A war is raging over how much we should pay for gadgets, writes Jennifer Dudley- Nicholson
Why Australians pay more than Americans.
WANT to buy a new laptop? In Australia, you could snap up a neat portable, mediasavvy computer for about $ 3900.
Buy the same laptop with the same specifications, the same form, made by the same company from a US store and you’ll pay almost $ 1500 less.
It’s one of many examples of a transPacific price gap.
Australians are paying a mark-up as high as 39 per cent for gadgets and software over US consumers, an E Guide sampling shows, with most priced more than 30 per cent higher than US equivalents.
It’s a trend that has gained more attention with the strengthening Australian dollar and proliferation of online stores, sparking a war between Australian consumers and retailers.
Many tech-savvy buyers have fled online to foreign stores to avoid the price gap and the trend is hurting retailers.
But the retail industry is fighting back, asking the Productivity Commission to recommend the 10 per cent GST be applied to all online purchases shipped to Australia; not only those above the current $ 1000 threshold. The reasons behind Australia’s high gadget prices are much more complex than a 10 per cent tax, however, and may not be tackled so easily.
E Guide ’ s sampling of five tech products found an average mark-up of 28.5 per cent at our end, and evidence shows more consumers are recognising this price gap and actively avoiding it.
The Australian Customs Service reported an increase in offshore online purchases of 43 per cent between June 2010 and March this year.
Similarly, PayPal Australia experienced a 74 per cent increase in money sent overseas in the past year.
National Retail Association executive director Gary Black says the trend is seriously affecting niche retailers and will expand to hit mainstream outlets within five years.
‘‘ Delivery times between Australia and the US aren’t that far apart so price is going to be the dominating factor,’’ Black says.
‘‘ Price differences will have a profound effect on consumer buying behaviour.
‘‘ If it’s a gap of 10 per cent or more, it becomes unsustainable that’s what our modelling says.’’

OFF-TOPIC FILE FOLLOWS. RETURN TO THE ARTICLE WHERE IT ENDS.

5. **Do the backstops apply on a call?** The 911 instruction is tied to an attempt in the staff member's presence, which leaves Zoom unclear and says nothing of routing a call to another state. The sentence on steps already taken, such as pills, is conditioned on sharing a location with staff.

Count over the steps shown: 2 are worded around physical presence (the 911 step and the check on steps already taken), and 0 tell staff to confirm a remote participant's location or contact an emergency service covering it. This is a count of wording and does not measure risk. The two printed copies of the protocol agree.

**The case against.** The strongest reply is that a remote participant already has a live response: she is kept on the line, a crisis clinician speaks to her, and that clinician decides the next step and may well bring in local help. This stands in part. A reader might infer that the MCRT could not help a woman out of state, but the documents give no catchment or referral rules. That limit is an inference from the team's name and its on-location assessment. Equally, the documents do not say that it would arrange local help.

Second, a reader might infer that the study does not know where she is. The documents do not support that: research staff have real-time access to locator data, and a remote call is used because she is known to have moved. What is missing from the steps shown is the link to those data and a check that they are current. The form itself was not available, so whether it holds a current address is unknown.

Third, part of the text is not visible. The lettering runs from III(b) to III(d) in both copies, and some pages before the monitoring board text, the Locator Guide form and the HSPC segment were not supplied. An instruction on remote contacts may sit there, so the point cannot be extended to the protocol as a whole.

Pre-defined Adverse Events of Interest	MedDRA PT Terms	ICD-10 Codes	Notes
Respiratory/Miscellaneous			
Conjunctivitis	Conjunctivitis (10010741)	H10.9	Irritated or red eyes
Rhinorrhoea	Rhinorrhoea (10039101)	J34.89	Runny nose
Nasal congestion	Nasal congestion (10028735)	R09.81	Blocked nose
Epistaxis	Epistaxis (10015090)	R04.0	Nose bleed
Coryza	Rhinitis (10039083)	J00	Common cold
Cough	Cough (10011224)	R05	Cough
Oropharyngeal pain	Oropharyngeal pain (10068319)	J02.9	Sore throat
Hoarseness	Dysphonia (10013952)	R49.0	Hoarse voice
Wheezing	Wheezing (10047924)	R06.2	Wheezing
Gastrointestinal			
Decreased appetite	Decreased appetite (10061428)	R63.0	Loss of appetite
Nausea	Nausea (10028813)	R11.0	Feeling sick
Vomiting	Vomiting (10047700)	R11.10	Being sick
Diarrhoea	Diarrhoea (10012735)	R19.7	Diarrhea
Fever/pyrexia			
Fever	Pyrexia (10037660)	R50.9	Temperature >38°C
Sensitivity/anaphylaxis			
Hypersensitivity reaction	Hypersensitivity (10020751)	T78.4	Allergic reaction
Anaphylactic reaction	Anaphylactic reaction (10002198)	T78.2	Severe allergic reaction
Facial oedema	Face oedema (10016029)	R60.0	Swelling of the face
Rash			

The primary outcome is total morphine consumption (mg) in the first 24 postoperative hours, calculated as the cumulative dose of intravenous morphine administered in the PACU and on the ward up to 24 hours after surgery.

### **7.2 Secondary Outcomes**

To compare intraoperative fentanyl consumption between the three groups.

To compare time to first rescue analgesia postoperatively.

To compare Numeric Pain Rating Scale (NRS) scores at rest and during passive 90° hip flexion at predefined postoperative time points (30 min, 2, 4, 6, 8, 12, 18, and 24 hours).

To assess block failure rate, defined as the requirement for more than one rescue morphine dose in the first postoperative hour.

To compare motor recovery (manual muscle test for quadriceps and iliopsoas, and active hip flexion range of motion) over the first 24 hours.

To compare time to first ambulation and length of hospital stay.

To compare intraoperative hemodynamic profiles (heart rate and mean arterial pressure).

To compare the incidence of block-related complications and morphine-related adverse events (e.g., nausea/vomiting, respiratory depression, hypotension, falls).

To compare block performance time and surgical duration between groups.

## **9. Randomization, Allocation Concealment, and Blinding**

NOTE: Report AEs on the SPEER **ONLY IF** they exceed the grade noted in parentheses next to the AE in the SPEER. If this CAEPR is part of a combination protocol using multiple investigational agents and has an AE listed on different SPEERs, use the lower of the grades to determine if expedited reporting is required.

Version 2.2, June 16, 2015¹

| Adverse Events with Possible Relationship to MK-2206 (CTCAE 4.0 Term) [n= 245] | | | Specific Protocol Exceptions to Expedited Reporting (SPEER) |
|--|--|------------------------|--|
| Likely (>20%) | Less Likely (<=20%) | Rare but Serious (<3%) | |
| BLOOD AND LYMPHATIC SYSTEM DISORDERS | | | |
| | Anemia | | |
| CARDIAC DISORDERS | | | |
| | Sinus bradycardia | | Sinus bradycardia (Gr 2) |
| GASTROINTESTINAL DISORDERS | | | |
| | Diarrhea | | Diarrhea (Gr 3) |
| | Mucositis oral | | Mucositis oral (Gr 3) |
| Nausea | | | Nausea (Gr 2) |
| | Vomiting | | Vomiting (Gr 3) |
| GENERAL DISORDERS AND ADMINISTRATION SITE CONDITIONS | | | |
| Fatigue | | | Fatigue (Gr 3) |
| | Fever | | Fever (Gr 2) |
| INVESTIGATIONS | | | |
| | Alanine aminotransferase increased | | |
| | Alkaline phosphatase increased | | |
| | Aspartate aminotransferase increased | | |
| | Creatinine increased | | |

Black, who heads the recently established Retailer Coalition, says if the situation is allowed to continue some shops will be forced out of business and retail jobs will be cut.
‘‘ We’re forecasting that in five years’ time we will see a contraction in the Australian labour force of over 80,000 retail jobs,’’ he says.
It is why the Retailer Coalition is advocating adding a 10 per cent tax to all online purchases shipped to Australia, no matter how small. Black says the move would deliver ‘‘ a more level playing field’’ and would reap an extra $ 460 million a year.
He acknowledges there will be delays involved in such a system but says couriers and postal carriers could collect the GST from buyers.
But the gap between what Australian and US consumers are charged for technology is often much greater than 10 per cent, due to a series of factors.
An Australian retailer importing a $ 1200 camera, for example, would be charged 5 per cent customs duty, followed by shipping and insurance fees and would have the 10 per cent GST added to that. The final amount could be $ 200 more than a US online store would have to pay.
Another factor widening the Australian price gap, online store owner Ruslan Kogan says, is poor negotiations with overseas manufacturers. Kogan says many manufacturers do not set competitive prices for Australian businesses.
‘‘ If you look at the price of cameras, they are selling them cheaper in America than Australian retailers would be buying them for,’’ he says.
‘‘ Australia has 21 million people to America’s 300 million, so the economy of scale just isn’t as great.
‘‘ They’ll say an Australian retailer can buy this camera for $ 400 while Amazon can buy it from us for $ 250.’’
Kogan says retailers should seek deals with overseas distributors before adding a ‘‘ protectionist’’ tax that will raise the price.
The Productivity Commission will release a draft report on the issue next month and a final report in November.
Meanwhile, Black says the retail industry will seek to educate consumers about the benefits of buying in Australia.